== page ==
Valeur’s book poses a number of solutions to India’s urban problems, and he uses two different cities, both influenced by the West, as case studies: Chandigarh and Bangalore. Chandigarh was founded after India’s independence and planned by the French architect and urban planner Le Corbusier. Thus, this new northern Indian city was influenced by “modernism and the ideology of socialism.” Bangalore, in southern India, is a product of colonialism, globalization, and “the ideology of liberalism” (p. 7). According to the author, the problems faced by these cities are common to a large number of Indian cities, and thus the solutions he proposes might be adapted to a number of different settings.
The main body of the book is organized as follows: an introduction; a chapter introducing the two cities that form the case studies for the book; a second chapter with five sections, each of which deals with one of the fundamental needs of human existence (air, water, food, housing, and mobility); and an epilogue, with which the book concludes. The book is generously illustrated and its many images visually demonstrate and underscore the point being made, explain designs, and show the projected outcomes.
Oriented around two core issues tackled in separate sections, titled “The Poor Are Moving to Town” and “Indian Challenges/Opportunities,” the introduction is an attempt to present some of the larger issues of the day to plan for the future. It is accompanied by graphs that visually illustrate the points being made on such issues as poverty and population distribution (urban and rural). For example, the United Nations has predicted massive growth in the world’s population in the next thirty years with most of the growth taking place in the developing world. According to the World Bank, most of the world’s poor live in rural areas, and for many, the only route to escape poverty is a move to the city. Thus Valeur argues that rather than encourage people to stay in rural areas, they should be encouraged to move to cities where employment opportunities, education, health facilities, and housing can and should be improved so that people can lead healthier lives and do not simply end up living in slums.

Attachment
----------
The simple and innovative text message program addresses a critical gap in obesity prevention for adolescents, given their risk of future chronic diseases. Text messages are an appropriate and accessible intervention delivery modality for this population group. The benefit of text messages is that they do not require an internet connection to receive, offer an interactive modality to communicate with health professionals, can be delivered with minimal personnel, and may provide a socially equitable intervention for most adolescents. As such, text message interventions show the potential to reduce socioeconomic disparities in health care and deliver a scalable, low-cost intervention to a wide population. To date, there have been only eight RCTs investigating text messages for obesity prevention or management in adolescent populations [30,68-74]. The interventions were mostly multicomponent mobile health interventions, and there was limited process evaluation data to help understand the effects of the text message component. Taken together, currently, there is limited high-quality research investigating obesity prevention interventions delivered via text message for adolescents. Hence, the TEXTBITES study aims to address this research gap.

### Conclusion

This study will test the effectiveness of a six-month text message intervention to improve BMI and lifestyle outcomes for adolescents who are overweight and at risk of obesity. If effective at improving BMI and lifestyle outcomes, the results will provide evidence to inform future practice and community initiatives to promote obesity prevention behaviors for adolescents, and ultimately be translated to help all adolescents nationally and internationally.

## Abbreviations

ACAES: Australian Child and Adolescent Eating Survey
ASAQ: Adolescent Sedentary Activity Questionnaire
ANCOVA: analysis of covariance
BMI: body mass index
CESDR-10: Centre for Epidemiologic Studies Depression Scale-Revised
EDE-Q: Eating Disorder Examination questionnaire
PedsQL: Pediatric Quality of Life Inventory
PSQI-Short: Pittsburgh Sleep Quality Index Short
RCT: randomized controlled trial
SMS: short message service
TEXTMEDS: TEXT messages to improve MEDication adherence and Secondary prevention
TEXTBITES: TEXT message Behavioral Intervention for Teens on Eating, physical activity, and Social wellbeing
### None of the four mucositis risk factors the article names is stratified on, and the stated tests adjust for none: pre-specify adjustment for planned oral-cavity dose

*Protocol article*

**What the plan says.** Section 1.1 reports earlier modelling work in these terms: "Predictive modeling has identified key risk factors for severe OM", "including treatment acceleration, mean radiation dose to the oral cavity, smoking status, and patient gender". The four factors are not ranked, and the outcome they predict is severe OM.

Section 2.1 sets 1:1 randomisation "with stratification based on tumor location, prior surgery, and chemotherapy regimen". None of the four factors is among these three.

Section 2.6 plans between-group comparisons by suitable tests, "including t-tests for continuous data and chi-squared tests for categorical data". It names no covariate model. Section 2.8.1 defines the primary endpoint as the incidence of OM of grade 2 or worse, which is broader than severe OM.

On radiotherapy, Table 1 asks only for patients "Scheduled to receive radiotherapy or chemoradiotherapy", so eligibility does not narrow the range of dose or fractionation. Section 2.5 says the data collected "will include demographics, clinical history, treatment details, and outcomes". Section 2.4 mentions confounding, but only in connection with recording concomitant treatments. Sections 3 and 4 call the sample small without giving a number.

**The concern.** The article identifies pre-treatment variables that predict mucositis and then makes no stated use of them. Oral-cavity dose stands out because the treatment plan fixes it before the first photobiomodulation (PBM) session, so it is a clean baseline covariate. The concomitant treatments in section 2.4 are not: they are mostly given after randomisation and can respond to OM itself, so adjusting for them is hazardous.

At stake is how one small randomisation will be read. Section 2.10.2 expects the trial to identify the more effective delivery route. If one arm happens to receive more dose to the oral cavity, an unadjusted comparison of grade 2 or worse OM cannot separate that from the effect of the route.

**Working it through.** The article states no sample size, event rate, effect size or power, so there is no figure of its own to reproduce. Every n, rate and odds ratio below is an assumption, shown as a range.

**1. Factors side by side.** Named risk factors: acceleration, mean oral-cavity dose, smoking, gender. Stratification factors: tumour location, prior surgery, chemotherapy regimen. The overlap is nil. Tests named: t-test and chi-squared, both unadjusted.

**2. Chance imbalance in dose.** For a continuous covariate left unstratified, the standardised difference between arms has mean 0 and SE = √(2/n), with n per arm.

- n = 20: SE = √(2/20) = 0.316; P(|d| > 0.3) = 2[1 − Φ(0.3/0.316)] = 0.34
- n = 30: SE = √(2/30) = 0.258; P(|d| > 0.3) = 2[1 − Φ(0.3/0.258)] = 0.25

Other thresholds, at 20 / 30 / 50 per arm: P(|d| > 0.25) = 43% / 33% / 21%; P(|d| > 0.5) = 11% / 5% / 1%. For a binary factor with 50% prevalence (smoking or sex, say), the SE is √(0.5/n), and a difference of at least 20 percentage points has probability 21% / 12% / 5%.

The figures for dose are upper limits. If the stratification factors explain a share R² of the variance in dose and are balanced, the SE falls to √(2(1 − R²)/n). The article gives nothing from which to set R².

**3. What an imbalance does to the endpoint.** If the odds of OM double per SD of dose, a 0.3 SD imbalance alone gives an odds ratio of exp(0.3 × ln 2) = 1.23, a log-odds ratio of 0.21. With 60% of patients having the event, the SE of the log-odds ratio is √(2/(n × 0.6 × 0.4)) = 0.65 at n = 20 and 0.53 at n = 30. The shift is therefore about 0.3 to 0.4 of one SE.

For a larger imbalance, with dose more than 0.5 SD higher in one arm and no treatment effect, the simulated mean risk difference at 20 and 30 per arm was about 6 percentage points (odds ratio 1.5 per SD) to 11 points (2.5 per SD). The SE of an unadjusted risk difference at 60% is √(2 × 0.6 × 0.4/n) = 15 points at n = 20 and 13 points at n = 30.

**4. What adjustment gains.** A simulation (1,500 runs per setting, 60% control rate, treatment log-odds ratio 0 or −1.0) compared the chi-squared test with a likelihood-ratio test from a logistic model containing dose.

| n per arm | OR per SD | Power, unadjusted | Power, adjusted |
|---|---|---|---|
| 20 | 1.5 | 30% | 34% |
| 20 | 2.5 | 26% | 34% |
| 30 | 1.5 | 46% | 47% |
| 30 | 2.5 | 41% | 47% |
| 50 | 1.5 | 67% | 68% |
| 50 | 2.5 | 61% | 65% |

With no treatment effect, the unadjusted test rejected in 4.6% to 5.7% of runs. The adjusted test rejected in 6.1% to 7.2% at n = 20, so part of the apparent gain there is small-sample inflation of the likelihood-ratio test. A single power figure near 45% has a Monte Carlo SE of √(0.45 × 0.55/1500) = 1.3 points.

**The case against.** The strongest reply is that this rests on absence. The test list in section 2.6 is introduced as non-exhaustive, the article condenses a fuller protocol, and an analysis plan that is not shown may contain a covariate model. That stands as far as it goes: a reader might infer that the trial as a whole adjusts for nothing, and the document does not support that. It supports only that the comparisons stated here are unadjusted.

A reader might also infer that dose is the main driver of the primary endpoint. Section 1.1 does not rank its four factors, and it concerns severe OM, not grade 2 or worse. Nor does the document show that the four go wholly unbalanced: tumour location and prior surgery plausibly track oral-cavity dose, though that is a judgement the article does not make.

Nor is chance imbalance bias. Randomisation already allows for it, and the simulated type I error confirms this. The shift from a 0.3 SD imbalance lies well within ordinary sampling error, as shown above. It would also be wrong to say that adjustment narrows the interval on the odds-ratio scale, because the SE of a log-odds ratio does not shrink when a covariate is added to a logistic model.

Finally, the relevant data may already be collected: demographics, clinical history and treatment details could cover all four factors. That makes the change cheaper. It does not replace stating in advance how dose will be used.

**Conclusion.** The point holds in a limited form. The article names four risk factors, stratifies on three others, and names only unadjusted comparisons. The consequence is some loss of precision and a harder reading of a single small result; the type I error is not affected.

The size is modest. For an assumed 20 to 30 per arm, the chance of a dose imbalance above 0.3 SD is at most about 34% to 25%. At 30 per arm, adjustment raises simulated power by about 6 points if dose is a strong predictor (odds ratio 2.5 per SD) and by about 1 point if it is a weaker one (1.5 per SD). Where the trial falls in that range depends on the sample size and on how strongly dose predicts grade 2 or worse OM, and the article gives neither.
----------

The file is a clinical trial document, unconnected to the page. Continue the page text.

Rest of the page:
The first chapter introduces the two cities. Almost every page opens up to a large colored photograph. The image illustrates the point being made in the accompanying text. Valeur uses a personal narrative to bring home the academic points he makes. For example, after briefly introducing us to the history of planning in Chandigarh, he recounts how he came to the city in 2010 with the plan of staying for a few days but ended up staying for about half a year working on, among other things, a new plan for the city. Through the efforts of a former Indian student intern whom he had hired to work in his office in Shanghai, Valeur received an invitation to give the prestigious annual Le Corbusier Memorial Lecture in Chandigarh. Valeur gives affectionate snapshots of people he met during his stay in Chandigarh, such as his landlord, and also M. N. Sharma, who had been part of Le Corbusier’s first team and was later the first Indian chief architect of the city. These brief introductions help to personalize his account.